Saint-Saturnin-les-Apt has a dominant position on the Monts de Vaucluse facing south towards the Luberon. A wealth of architecture spanning roman times to 19th century makes this village worth a detour.
The first appearance of a defensive castrum was in 1009, and the rest of the village grew from there. Above modern-day St Saturnin is a spit of rock aimed at the heavens, with the ruins of the castle (very ruined), and the Romanesque chapel (c. 1050) right at the top, which looks close to toppling off the edge altogether. It is not the most inviting chapel, being part defensive in structure, with some of the castle still attached to it, and I have never found it open. But the walk up here is worth it for the great, broad view over the Luberon valley. For photography come early or late so the sun is not in front of you.
A surprise: to the side of this rocky spur is a little lake suspended above the village – most unexpected sight in the Luberon. On closer inspection you will see this is a dam to collect rainwater from the slopes, which used to be the village’s water supply.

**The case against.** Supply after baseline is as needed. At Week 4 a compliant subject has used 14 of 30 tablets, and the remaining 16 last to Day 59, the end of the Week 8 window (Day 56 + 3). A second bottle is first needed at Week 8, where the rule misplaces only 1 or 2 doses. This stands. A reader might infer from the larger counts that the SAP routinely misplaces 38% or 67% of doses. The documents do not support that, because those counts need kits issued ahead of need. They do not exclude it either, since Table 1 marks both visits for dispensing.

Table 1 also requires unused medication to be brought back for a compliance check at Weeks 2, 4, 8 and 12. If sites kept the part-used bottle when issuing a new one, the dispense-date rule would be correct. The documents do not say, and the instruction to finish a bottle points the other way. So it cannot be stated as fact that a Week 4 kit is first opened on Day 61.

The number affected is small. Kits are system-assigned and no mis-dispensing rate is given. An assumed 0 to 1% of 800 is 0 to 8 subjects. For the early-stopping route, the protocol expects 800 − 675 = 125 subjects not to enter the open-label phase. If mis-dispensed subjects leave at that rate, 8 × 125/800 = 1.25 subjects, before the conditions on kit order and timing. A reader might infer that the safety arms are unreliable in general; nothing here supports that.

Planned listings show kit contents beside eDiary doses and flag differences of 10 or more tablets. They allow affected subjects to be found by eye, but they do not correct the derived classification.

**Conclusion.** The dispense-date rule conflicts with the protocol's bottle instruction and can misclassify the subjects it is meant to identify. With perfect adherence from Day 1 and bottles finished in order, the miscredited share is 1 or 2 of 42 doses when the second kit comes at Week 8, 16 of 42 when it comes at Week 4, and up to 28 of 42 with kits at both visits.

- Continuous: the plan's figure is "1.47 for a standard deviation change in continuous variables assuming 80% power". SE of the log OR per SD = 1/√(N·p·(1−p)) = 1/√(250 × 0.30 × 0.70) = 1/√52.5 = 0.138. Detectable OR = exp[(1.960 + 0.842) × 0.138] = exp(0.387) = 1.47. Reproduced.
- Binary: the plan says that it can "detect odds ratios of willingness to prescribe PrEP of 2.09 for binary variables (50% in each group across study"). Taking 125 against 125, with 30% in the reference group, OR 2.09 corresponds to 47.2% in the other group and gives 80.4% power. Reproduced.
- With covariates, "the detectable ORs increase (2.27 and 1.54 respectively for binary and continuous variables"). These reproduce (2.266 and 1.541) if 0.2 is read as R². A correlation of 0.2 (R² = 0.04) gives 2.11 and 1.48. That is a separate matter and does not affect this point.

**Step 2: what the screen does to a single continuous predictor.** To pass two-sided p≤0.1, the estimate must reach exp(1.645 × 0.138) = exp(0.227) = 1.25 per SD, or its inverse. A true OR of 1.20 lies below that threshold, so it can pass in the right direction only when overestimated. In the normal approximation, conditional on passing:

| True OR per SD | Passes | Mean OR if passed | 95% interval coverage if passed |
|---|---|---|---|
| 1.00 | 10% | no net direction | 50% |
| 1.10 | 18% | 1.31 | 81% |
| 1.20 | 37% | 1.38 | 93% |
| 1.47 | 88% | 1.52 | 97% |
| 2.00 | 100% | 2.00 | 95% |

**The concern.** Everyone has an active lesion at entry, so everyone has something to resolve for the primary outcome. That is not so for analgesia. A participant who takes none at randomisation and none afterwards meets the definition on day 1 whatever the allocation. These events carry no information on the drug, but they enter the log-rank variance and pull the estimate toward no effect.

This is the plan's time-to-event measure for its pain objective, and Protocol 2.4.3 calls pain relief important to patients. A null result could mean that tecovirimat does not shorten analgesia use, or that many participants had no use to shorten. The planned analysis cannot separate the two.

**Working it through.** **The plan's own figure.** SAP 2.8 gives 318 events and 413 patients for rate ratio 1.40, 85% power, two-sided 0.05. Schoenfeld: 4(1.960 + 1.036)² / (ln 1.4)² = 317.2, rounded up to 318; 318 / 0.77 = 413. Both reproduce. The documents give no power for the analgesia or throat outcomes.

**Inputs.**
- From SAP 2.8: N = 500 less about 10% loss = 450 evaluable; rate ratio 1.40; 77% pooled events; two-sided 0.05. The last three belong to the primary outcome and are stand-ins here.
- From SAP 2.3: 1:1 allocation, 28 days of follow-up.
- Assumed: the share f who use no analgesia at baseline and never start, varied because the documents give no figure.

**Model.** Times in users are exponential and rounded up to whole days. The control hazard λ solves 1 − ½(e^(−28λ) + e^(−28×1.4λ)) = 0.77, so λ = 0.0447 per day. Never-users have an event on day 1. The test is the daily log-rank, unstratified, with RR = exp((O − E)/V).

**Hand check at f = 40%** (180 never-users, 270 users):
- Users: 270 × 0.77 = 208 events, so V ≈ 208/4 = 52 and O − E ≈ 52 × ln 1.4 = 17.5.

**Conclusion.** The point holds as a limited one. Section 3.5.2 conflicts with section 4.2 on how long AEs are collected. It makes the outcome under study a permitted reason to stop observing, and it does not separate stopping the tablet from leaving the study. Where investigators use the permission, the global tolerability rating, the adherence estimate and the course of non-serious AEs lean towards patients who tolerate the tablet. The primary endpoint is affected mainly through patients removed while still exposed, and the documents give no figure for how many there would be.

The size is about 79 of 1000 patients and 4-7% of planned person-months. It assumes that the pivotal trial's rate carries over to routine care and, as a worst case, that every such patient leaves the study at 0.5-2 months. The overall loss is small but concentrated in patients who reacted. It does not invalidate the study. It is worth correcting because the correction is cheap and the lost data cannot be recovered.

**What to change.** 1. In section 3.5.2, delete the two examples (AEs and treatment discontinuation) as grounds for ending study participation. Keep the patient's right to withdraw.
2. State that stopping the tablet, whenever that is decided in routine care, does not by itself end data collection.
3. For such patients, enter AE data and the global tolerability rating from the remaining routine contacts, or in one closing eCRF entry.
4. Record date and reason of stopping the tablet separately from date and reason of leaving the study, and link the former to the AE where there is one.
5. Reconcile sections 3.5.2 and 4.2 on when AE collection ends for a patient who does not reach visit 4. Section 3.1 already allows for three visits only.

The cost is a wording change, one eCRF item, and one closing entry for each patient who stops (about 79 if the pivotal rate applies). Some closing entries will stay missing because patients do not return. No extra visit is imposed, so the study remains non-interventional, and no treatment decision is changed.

When you walk the streets of Saint-Saturnin-les-Apt look out for a number of strikingly beautiful doors and ornately carved doorways, especially along rue de la Republique in the centre.
St Saturnin is noted for its delicious cherries, and for other appetites there is no shortage of restaurants in and around the village. The 16th century windmill on the heights above is a reminder of the important role played by food production in building this village: as well as cherries – wine, lavender, olives and truffles. The oak-covered hills around are obvious truffle country, and it was here that someone first tried to grow truffles - you may see his statue in the village, depicting a man holding a truffle. His name was Joseph Talon and he is the father of trufficulture.
A population of English ex-patriates have chosen St Saturnin as their village, no doubt because it satisfies the criteria any visitor would enjoy: it is a very attractive place but not visited by tour buses; there are good places to eat and gather, it is alive year-round; and the town of Apt, with its mega-market on Saturdays, is close by.